Notwithstanding the foregoing, it should be noted that in certain cases Mexican tax laws do recognise the tax transparency of foreign entities or vehicles.
There are many different legal forms through which businesses can be carried on.
- Dutch private limited companies (BV)
- Taxable entity (by legal fiction).
- Most common vehicle used for carrying on a business (excluding sole proprietorship).
- Capital divided into shares, legal personality, shareholders only liable for the nominal amount in shares issued.
- Dutch public limited companies (NV)
- Taxable entity (by legal fiction).
- Used for listed companies.
- Capital divided into shares, legal personality, shareholders only liable for the nominal amount in shares issued.
- Higher capital requirement than a BV.
- Limited partnerships (CV)
- Taxable if open limited partnership, otherwise transparent.
- Cooperatives (coöperatie)
- Taxable entity (by legal fiction).
- Non-holding cooperatives are not subject to Dutch dividend withholding tax.
- Must be incorporated by at least two members.
- Mutual insurance association (onderlinge waarborgmaatschappij)
- Taxable entity (by legal fiction).
- Associations (vereniging)
- Taxable entity insofar it conducts a material business enterprise.
- Foundations (stichting)
- Taxable entity insofar it conducts a material business enterprise.
- General Partnership (vennootschap onder firma)
- Tax transparent.
- Professional Partnership (maatschap)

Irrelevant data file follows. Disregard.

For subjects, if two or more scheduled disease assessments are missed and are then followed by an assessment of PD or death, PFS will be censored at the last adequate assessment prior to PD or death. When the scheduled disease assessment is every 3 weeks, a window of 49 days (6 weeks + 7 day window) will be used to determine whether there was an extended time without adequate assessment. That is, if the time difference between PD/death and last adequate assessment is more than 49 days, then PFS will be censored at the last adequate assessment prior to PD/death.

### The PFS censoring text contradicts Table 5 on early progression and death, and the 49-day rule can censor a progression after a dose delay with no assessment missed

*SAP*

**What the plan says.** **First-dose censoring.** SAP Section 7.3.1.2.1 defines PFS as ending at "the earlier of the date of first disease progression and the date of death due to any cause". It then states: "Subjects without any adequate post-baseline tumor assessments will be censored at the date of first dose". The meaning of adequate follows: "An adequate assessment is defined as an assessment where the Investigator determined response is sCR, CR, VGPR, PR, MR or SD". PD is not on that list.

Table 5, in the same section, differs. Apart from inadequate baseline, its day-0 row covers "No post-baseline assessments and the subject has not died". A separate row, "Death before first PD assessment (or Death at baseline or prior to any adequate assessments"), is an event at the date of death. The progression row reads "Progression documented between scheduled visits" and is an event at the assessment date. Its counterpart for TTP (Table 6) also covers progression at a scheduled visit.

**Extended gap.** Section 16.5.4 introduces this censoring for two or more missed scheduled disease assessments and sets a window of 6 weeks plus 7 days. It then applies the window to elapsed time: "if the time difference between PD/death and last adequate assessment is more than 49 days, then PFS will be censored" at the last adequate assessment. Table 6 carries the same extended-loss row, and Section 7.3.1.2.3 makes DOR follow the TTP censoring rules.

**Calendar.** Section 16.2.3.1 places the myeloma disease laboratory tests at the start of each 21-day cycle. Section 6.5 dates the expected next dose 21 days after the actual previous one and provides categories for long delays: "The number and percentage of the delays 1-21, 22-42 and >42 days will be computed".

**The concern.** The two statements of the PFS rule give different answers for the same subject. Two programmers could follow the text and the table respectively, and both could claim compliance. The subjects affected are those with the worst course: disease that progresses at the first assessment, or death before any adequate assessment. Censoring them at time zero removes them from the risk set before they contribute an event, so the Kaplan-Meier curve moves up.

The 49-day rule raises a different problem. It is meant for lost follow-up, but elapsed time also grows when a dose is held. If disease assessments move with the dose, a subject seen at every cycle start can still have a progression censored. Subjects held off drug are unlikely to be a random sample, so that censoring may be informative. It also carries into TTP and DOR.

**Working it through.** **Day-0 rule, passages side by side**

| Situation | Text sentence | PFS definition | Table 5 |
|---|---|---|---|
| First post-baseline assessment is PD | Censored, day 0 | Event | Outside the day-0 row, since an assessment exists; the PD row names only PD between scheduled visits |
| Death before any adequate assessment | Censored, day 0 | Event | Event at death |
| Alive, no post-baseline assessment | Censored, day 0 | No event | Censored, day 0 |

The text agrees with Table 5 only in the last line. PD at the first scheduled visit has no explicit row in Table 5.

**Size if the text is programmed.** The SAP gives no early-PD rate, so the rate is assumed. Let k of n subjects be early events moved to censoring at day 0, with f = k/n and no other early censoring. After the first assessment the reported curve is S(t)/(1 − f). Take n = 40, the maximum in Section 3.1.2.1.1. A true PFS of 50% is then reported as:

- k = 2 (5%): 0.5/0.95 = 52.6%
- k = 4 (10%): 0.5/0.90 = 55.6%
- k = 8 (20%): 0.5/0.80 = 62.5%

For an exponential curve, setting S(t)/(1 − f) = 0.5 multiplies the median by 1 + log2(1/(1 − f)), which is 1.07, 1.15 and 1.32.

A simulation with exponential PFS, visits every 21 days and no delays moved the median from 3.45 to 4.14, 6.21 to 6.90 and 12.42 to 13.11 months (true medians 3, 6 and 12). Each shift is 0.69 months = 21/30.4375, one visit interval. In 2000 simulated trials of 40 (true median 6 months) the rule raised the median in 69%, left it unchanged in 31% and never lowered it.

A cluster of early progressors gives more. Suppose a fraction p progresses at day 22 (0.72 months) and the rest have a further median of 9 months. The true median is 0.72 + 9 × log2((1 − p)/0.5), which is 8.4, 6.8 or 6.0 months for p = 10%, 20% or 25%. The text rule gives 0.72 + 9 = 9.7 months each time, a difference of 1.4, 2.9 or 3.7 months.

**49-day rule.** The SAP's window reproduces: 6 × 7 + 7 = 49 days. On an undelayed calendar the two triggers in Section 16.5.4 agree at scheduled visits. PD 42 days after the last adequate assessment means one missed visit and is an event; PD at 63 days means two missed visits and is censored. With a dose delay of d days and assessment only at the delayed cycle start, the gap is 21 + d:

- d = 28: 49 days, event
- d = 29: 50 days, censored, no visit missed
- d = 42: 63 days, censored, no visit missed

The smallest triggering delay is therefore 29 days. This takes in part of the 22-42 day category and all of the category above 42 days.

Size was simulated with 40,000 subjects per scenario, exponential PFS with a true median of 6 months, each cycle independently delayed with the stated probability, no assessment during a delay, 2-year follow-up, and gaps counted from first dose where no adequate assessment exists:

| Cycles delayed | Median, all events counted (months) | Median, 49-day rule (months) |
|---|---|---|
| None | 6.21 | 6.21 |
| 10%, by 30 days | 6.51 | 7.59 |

- Tax transparent.
Any type of vehicle available in our corporate laws may be used for carrying on business and are, generally, recognized as legal entities by our law. By way of exception, our law does not recognize the condition of legal entity to participation accounts (asociaciones en participación), though they are not regarded to be pass-through vehicles, and grants the treatment of pass-through vehicles to the following structures: (i) consortia and joint ventures whose effective term is less than 3 years, (ii) local trusts (fideicomisos), and (iii) local investment funds. Local mutual funds are subject to a special tax regime whereby income is deferred until the certificates issued by such vehicle are redeemed or cancelled. There are no rules on foreign partnership and trusts and generally their tax treatment will depend upon (i) their being legal entities as per the law of their incorporation and (ii) the fact of being discretionary or not in the case of trusts.
Yes, corporations, partnerships and trusts are recognized as taxable entities. The exception is general professional partnerships, which are not subject to income tax. Individuals carrying on business in a general professional partnership are taxable on their distributive shares of the income of the partnership, whether distributed or not.
Polish law foresees different vehicles for carrying on business, being limited liability companies (spółka z ograniczoną odpowiedzialnością – “sp. z o.o.”) the most commonly used. Other types of entity operating in Poland include the following:
a. joint stock company (spółka akcyjna –“ s.a.”),
b. joint stock partnership (spółka komandytowo-akcyjna – “s.k.a”),